In 2009 Free-to-Play (F2P) and Live Operations were signaling a bright future for the industry. The EA SPORTS business model was built around an annual $60 release of key franchises, but the F2P and Live Ops model meant you could keep a game running for years, the games were mini-businesses and the game teams controlled user acquisition, the player experience, content, monetization, etc. Zynga gave me the opportunity to explore this shift which also happened to cater to an introvert like me. Instead of being the loudest in the room or having a flashy presentation, F2P/Live Ops was largely driven by data. If you had the right data, leaders would listen… a massive change from the extrovert driven EA environments. This was incredibly liberating for me. It was no longer about the loudest person in the room, but instead it was about who was the most informed in the room (with data). I had a voice again and initially, this was a place where I felt like I really fit in. Unfortunately, that feeling didn’t last forever, a CEO change and the shift to mobile, changed the unique culture that attracted me to Zynga.
After more than four years at Zynga and working 20+ years, I decided to take some time off and do board/advisory work while I thought about my next chapter… I explored non-game roles and ultimately decided that I missed building teams and loved the art of game making. I reflected on my career and was reminded that I was at my best when I worked for John Schappert, my co-founder at Tiburon and somebody I worked for on and off throughout my EA tenure… somebody I built trust with over many years. That was a key reason why I joined Warner Bros in the fall of 2015 as EVP of Worldwide Production and Studios, I felt I had found a boss that trusted me and that I could count on. At WB Games, the experience was less about learning, and more about putting all of the pieces of my career together to once again create Entertainment at Scale. My time at WB Games was everything I thought it was going to be, and the introvert inside me was able to take my wins and losses throughout my career and apply them to the work I was doing at WB.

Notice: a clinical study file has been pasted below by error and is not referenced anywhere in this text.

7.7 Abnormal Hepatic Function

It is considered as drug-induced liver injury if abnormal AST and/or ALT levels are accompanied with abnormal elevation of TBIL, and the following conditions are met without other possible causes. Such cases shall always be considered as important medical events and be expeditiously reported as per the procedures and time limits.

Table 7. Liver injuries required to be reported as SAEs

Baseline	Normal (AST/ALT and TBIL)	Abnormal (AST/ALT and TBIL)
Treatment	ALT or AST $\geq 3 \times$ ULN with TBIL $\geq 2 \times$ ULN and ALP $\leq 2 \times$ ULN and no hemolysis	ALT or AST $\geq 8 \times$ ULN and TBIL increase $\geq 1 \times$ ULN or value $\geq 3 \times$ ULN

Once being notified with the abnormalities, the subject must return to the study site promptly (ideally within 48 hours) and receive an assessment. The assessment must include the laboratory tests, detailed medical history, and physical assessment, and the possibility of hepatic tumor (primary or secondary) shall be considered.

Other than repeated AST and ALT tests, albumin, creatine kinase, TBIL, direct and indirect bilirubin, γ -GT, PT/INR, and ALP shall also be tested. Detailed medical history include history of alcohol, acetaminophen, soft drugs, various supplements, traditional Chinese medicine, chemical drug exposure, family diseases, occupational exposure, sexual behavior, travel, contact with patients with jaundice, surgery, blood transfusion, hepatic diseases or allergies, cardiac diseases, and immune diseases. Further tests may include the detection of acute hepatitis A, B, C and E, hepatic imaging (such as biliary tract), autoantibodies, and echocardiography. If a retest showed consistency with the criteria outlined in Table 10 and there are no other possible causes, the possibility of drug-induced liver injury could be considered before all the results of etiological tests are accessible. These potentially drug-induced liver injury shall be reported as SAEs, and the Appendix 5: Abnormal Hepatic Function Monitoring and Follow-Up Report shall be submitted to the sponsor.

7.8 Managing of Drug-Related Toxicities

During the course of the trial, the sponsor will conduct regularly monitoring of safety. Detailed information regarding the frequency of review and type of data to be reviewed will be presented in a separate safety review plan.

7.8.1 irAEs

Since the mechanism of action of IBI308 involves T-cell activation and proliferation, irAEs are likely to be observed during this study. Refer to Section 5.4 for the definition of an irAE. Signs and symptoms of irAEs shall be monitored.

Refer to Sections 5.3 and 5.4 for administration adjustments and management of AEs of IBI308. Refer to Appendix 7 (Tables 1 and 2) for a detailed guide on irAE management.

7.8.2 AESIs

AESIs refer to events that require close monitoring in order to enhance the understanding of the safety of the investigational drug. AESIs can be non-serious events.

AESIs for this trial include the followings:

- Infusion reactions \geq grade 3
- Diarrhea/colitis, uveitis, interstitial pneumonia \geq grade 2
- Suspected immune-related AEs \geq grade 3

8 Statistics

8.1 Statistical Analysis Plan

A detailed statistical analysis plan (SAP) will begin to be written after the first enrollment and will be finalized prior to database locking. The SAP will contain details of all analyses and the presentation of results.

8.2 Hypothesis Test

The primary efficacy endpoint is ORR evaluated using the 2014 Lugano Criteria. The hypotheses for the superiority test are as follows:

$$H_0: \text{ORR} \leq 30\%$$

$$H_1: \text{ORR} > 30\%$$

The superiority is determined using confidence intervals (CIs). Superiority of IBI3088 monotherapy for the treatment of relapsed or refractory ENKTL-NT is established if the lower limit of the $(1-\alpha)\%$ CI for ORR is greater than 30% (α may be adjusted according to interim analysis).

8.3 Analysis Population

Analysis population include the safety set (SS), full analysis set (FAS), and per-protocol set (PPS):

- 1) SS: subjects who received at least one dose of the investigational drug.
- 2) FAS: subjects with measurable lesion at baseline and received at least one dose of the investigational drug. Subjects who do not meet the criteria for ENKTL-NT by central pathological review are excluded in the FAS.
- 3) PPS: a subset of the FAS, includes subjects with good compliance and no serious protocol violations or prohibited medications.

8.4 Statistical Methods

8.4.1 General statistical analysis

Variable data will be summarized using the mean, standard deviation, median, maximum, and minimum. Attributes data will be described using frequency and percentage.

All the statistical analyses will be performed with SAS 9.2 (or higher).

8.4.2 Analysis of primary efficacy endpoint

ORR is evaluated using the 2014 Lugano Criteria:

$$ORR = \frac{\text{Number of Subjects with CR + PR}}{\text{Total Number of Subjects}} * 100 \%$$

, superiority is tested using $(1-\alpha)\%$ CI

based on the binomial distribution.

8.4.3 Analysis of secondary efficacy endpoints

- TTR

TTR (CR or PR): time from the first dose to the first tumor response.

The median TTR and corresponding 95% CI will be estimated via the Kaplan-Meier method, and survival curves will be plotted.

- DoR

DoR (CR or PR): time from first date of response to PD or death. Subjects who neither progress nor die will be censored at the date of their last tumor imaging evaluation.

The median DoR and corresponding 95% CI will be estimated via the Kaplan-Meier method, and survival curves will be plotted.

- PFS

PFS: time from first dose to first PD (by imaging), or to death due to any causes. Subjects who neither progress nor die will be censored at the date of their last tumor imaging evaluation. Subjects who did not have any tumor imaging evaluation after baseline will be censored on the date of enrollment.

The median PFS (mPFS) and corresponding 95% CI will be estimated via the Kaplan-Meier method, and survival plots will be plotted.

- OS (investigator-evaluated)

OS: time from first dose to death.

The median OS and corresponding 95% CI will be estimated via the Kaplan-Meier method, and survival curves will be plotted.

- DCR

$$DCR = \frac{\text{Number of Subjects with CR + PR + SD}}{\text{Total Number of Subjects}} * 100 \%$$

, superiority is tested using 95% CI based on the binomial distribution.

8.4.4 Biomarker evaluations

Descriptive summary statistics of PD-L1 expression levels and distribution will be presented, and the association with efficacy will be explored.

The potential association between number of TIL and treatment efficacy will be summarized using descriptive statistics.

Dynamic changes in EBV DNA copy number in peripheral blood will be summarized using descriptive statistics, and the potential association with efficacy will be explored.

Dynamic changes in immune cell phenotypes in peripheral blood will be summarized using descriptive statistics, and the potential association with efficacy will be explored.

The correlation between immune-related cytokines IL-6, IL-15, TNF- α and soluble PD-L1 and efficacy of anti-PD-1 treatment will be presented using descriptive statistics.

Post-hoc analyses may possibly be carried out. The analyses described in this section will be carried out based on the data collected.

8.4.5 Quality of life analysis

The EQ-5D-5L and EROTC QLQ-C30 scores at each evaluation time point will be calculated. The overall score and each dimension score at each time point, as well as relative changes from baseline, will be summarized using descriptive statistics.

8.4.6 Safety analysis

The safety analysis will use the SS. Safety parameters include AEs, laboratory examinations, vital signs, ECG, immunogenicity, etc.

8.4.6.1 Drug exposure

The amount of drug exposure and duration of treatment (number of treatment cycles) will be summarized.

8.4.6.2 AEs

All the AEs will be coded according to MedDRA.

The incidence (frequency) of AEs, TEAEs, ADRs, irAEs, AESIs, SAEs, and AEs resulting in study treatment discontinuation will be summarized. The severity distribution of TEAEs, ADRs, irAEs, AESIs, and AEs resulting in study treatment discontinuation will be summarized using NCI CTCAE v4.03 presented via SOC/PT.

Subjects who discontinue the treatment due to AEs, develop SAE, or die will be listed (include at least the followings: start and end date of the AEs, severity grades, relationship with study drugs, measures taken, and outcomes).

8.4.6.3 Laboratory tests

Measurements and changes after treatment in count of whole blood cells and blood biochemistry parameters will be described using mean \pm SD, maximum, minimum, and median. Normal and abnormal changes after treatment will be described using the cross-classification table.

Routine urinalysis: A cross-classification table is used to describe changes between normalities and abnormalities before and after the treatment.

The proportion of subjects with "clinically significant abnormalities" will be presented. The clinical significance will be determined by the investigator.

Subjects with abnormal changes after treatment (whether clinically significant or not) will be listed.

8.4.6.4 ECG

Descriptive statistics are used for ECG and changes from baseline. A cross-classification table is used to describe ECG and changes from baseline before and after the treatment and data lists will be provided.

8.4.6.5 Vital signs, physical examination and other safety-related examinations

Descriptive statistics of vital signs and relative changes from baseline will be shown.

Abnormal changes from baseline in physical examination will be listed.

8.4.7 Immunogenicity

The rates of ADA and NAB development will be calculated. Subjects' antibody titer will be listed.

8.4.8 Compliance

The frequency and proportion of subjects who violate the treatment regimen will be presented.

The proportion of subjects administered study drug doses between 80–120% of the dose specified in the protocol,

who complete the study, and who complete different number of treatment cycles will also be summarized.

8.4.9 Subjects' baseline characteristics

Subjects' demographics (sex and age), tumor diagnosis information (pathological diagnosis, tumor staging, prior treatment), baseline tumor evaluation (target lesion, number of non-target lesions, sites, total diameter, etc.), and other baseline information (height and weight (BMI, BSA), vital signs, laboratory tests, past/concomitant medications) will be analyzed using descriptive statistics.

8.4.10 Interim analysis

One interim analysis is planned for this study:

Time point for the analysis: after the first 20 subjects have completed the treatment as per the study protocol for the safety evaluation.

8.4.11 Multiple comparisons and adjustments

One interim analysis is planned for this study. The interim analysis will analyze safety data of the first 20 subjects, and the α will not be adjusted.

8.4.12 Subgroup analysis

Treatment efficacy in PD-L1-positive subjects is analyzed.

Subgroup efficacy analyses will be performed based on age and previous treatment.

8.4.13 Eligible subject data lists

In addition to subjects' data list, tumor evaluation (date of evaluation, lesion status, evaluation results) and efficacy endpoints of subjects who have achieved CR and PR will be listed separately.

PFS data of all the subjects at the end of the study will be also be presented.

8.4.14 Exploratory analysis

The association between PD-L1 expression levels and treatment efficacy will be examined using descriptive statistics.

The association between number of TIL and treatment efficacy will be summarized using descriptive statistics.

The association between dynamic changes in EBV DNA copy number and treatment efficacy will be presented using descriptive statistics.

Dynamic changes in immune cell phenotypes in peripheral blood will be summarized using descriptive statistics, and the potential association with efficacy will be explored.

If I take both the best and worst parts of each step along my career path, the patterns that arise are clear — the worst parts of my career were spent working for leaders who were all about themselves, people who needed to be the center of attention, fighting for a team or a game to get a chance, and that sucks. I would ask myself all of the time, do I have to play the “game” to get results? And I’m 99.9% sure the answer is No. For me, it’s all about creating the best teams in the world, and I believe that means creating a workplace that unlocks everyone’s potential, not only those with the loudest voices, and the fastest moves, who place themselves above all others.
Enter Fortis Games.
My journey taught me a few key things about navigating companies led by dominating personalities, about my own values, and about the kind of work environment that I believe is not only the healthiest for diverse styles of people to succeed, but also produces the best work in the long run. Spoiler Alert: hire passionate people, focus on the teams, unlock the talent from around the world with a model that isn’t biased toward rewarding the loudest in the room. All that AND build a company that prioritizes talent over ego; thinking, data, and design over risk-aversion and market pressures. And ultimately create and support communities where people feel they can belong, at work and through their games. But more on this when I talk about Fortis in my next blog…
Authors: Steven Chiang